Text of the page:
BY DAVID HINCKLEY
Sunday, January 4, 2015, 2:00 AM
The magic touch that “Downton Abbey” has wielded from its opening scene is the kind of gift that, like a lavish British country estate, you have to be born with.
From the moment the Titanic went down right up to the show’s fifth season, which launches on PBS at 9 p.m. Sunday, that touch has not diminished.
Take it from Rob James-Collier, who plays Thomas Barrow, better known to fans of “Downton Abbey” as Evil Thomas, the downstairs servant whose own nefarious touch routinely turns gold into sawdust.
James-Collier earned two university degrees and spent several years in marketing before deciding at age 28 to become an actor.
“I discovered I hated marketing,” he says. So he took some acting classes and the kind of small roles aspiring actors always take before landing Barrow.
“Now I love what I do,” he says. But sure, he allows, all that marketing experience can at times still hover about.
Like it did this summer, when “Downton Abbey” was rocked by plastic water bottle scandal.
Lord Grantham (Hugh Bonneville) and Lady Edith (Laura Carmichael) posed for a Season 5 publicity picture in front of a stately mantelpiece on which was nestled a plastic water bottle.
Plastic water bottles had so not been invented in 1925.
The scandal abated when the cast quickly shot a followup picture acknowledging and joking about their grievous error.
But scandal it was, and James-Collier says it was nothing short of brilliant.
“I have no idea if it was accidental or deliberate,” he says. “But my immediate reaction, from my marketing training, is that this did everything a good marketing campaign is supposed to do.
“It got that picture onto front pages all over the world. It got people talking about the show when it wasn’t even on the air.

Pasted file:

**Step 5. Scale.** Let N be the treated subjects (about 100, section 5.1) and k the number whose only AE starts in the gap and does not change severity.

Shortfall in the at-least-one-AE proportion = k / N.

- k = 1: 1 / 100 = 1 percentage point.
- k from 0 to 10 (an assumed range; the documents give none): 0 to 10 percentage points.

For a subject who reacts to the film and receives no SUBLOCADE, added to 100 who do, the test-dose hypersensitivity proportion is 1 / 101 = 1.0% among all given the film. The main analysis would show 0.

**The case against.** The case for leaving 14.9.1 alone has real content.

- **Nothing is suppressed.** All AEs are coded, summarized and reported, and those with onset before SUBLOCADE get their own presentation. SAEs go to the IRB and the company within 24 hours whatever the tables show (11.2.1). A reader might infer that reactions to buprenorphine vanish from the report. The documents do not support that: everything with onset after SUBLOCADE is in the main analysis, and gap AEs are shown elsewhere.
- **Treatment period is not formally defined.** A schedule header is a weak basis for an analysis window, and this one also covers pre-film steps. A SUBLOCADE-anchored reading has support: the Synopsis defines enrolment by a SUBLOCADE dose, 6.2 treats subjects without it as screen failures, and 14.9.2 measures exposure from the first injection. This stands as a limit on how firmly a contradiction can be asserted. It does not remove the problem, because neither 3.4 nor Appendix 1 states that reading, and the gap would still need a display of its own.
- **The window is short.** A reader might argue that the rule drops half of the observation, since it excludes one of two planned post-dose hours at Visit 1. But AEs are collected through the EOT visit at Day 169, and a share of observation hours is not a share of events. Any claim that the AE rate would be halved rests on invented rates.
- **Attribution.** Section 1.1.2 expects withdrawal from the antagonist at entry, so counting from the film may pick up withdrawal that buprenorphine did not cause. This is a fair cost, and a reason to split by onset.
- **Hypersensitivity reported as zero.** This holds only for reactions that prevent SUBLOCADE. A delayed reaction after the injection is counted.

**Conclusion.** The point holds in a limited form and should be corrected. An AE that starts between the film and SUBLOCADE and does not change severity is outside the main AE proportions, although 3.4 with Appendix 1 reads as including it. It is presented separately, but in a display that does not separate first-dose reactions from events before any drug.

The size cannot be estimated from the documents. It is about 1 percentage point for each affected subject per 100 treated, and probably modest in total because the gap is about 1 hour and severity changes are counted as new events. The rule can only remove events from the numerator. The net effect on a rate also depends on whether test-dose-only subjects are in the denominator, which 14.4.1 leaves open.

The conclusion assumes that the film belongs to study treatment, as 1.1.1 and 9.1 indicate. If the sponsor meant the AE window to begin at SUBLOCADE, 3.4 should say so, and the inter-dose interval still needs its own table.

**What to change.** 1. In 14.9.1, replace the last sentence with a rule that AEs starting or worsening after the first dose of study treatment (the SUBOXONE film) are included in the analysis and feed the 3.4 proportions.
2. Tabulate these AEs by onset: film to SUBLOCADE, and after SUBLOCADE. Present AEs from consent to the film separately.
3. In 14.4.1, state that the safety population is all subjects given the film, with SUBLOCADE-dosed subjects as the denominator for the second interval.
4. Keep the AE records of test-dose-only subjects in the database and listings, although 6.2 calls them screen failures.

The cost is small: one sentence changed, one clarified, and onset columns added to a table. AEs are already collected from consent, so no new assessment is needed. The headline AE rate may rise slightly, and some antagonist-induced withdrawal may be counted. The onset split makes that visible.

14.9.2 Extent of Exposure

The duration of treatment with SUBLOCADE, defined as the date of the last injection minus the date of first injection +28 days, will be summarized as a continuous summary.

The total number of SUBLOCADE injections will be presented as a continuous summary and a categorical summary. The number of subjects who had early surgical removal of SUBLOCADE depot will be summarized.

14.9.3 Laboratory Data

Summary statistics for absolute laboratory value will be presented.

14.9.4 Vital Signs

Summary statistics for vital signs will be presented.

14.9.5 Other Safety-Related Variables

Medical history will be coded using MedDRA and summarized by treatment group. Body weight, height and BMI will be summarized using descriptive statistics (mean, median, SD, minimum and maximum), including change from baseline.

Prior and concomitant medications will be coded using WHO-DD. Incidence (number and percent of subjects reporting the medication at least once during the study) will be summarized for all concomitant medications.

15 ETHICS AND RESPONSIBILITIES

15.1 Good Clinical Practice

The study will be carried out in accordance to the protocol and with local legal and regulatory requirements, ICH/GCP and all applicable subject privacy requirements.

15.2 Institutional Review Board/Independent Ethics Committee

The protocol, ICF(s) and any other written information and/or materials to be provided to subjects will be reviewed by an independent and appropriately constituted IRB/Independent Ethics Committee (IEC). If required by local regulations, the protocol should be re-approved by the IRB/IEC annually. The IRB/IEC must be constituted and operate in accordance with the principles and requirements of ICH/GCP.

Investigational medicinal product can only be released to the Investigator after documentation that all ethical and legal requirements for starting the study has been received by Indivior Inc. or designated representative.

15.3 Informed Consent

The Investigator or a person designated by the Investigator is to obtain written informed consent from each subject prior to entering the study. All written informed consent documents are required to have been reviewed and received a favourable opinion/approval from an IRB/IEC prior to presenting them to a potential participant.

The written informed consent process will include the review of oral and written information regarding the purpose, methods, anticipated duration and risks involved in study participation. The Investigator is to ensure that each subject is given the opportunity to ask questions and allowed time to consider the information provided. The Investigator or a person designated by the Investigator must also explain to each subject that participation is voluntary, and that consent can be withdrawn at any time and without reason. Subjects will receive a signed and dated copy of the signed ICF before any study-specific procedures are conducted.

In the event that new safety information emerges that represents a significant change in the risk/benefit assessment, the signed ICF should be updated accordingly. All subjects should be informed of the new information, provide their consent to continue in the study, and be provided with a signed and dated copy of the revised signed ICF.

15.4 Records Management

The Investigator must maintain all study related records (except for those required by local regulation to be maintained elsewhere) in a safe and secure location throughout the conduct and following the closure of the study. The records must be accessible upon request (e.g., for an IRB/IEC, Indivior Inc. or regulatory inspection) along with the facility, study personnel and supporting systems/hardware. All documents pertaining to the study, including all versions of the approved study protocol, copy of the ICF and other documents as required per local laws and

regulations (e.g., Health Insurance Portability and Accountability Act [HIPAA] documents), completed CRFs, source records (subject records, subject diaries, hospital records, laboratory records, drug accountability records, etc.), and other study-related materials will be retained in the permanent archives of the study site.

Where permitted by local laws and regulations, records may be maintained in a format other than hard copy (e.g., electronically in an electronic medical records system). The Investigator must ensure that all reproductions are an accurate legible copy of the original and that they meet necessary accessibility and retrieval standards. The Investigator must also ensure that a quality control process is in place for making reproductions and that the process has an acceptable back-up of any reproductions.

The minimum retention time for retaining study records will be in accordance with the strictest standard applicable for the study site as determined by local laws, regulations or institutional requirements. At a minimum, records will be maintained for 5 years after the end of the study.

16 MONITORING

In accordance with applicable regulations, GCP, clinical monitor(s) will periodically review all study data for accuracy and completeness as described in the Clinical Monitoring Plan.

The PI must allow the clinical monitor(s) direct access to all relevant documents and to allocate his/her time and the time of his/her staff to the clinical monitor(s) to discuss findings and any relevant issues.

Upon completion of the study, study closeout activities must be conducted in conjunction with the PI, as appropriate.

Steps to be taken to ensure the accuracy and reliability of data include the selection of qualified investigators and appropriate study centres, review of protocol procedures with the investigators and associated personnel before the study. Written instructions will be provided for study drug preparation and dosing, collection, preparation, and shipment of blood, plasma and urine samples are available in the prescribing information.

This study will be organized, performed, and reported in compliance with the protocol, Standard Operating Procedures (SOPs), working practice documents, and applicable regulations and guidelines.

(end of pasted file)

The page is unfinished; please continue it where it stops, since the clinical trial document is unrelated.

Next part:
“If I were running the campaign, it’s exactly what I would have done.”
Wherever The Case of the Mysterious Water Bottle originated, it’s hardly the only time “Downton” has emerged shining, or scored in a way that PBS shows just don’t score.
Over the last week and a half, more than a millions viewers have watched a nine-minute video in which George Clooney joins the “Downton” cast to promote Britain’s Text Santa charity.
Best of all, for PBS, “Downton” has become the most popular drama in PBS history. The fourth season U.S. premiere drew 10.2 million viewers, more than most commercial broadcast network shows, and while the fifth season audience dropped a bit when it ran this past fall in the U.K., it was still at the top of the pack.
It was primarily “Downton,” PBS officials will happily admit, that lifted PBS from being the 13th most-watched TV network a couple of years ago to the fifth most-watched last year.
So PBS itself, like the show’s fans, wish it could run forever.
That doesn’t happen, though, and executive producer Gareth Naeme remains coy about just how long it will actually run.
“It will end somewhere between Season 5 and Season 10,” he said in early December.
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